Kevin pleads with Ghost Patti to tell him what to do to get her to go away, and she tells him he has to go to Cairo to retrieve an ancient, magical chalice, fill it with semen, then drink it all down. She’s kidding, thankfully, but the real answer is even less reassuring. Ghost Patti has no idea what Kevin is supposed to do to get rid of her, and as far as she’s concerned, she’s the one stuck enduring his company, not the other way around. It’s no easy feat to write a story in which a character as skeptical as Kevin accepts that the best course of action is to drink poison to stop his heart and trust that a stranger is going to revive him a few minutes later. But Nora, Jill, and Lily are Kevin’s second chance at a proper family too, and whether or not he’s responsible for the dissolution of The Garveys version 1.0, he can’t allow the ghosts of Mapleton to destroy his family again. Jill tells him to do whatever it takes to bring Nora home, and Nora tells him she’ll believe him if he tells her he’s vanquished Ghost Patti once and for all. Kevin has solicited an opinion from everyone, including Ghost Patti herself, and Virgil is the only one who seems to have any idea which way is up. Kevin’s shopping for a solution, and Virgil’s is the only game in town.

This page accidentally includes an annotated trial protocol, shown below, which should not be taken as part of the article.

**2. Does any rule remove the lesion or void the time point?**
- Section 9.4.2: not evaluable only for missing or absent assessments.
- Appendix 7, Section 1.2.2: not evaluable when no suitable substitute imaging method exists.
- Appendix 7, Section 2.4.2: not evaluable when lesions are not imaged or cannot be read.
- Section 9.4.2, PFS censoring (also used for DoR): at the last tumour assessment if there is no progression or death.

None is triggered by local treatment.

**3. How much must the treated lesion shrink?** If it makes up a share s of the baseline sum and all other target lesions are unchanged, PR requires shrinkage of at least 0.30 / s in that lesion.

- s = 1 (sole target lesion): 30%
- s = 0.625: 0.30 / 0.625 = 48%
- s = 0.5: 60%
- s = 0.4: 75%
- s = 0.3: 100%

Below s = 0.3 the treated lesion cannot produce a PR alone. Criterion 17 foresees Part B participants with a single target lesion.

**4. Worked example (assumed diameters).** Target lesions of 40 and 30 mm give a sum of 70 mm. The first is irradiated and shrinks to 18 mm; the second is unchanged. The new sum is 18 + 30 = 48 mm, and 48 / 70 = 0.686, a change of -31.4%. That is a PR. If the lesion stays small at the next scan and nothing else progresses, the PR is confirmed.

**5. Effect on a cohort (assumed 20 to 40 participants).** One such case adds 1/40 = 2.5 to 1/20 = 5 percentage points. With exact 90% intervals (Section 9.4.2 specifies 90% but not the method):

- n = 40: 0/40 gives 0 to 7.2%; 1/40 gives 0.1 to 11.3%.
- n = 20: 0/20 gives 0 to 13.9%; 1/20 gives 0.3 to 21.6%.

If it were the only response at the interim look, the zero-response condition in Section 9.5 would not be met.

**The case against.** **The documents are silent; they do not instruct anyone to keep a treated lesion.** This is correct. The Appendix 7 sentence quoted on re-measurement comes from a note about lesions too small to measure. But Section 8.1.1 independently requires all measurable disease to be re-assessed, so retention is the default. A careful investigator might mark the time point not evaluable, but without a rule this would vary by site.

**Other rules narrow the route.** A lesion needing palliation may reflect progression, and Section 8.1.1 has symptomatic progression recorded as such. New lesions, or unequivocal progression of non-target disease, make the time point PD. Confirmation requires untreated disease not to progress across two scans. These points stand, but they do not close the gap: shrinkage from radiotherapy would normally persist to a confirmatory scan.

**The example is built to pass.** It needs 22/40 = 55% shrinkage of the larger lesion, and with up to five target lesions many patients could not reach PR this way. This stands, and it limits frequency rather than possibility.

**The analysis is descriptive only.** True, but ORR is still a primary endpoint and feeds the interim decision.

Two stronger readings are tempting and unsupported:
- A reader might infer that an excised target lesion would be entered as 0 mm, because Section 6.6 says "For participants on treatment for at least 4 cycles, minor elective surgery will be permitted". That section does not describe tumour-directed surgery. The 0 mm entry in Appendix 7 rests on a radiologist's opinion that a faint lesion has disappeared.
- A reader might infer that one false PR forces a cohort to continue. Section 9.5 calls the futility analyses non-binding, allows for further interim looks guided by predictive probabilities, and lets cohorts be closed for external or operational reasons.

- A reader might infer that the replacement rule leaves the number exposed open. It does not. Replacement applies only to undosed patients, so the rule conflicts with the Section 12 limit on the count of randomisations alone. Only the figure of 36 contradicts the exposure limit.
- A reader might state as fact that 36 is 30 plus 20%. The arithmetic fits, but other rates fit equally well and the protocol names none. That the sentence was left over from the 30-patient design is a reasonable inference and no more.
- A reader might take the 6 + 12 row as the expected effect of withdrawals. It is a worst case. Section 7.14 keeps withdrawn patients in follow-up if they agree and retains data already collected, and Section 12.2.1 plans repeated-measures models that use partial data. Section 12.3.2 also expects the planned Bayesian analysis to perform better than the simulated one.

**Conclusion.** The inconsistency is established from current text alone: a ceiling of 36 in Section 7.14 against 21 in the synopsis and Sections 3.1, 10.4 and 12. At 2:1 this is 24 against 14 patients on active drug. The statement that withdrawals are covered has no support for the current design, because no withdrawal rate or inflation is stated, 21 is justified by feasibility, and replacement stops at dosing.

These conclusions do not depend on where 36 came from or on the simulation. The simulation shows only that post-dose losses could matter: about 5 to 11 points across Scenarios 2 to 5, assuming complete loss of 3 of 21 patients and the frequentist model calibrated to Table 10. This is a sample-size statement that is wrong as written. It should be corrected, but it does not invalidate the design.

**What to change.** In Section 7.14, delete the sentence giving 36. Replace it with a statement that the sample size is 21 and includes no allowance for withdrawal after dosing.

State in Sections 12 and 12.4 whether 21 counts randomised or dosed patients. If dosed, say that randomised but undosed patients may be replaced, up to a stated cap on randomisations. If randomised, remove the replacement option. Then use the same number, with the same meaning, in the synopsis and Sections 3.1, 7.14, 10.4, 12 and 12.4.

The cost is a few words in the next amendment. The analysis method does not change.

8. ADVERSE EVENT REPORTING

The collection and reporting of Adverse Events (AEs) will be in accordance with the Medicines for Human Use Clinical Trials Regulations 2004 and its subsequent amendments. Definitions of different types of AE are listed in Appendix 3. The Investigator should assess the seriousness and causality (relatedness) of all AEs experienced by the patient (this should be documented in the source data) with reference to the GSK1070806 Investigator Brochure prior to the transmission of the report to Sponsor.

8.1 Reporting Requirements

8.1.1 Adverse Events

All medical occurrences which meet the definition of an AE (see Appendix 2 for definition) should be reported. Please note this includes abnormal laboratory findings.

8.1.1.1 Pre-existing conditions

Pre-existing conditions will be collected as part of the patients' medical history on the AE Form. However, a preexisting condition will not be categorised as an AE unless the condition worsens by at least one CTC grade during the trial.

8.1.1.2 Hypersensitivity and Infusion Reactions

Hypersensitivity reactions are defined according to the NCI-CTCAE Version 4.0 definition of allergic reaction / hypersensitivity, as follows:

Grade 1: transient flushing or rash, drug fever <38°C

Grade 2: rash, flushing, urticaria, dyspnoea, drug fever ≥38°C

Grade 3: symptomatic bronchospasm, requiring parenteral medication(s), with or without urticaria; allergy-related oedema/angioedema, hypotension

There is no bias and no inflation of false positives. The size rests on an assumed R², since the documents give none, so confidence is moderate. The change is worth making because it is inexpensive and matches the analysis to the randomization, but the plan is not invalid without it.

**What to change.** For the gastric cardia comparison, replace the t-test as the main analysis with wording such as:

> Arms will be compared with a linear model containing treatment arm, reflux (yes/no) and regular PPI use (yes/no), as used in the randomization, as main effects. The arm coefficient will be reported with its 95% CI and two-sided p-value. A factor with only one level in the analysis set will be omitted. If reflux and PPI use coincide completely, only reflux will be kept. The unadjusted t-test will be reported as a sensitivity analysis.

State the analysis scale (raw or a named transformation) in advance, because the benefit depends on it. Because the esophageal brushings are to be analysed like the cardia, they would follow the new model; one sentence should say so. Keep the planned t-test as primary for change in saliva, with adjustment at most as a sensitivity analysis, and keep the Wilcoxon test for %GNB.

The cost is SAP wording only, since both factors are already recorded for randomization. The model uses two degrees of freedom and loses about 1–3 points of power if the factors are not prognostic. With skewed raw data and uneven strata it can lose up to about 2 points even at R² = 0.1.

At his wit’s end, Kevin returns to Virgil’s trailer after angrily rejecting his help earlier. He’s willing to do whatever it takes, and Virgil calmly explains the process. He’ll drink a solution that looks like rancid prison wine to mimic the effects of a heroin overdose, which will transport him to “the other place” to do battle with Ghost Patti. As crazy as all of this sounds to Kevin, Virgil is able to convince him this is the best path forward by explaining that Kevin had already decided he needed to die. Much like Erika’s thwarting of the goat slaughter last week, Virgil’s explanation of Kevin’s missing night demonstrates the attention to detail that makes The Leftovers so rewarding. I’d honestly forgotten all about the cinder block until Virgil explained that after coming to his trailer distraught over his otherworldly shadow, Kevin grabbed the cinder block and headed toward the spring to kill himself. Other than the inconsistent track record for drowning and Kevin’s lack of a guide, Virgil made no attempt to stop him from going ahead with the plan. The only reason Kevin is still alive is that the spring drained before he flatlined. Kevin is understandably concerned about Virgil’s process, but decides to give into it anyway, and with a final goodbye to Ghost Patti, he downs the poisonous sludge and spasms on Virgil’s floor until he’s foaming at the mouth.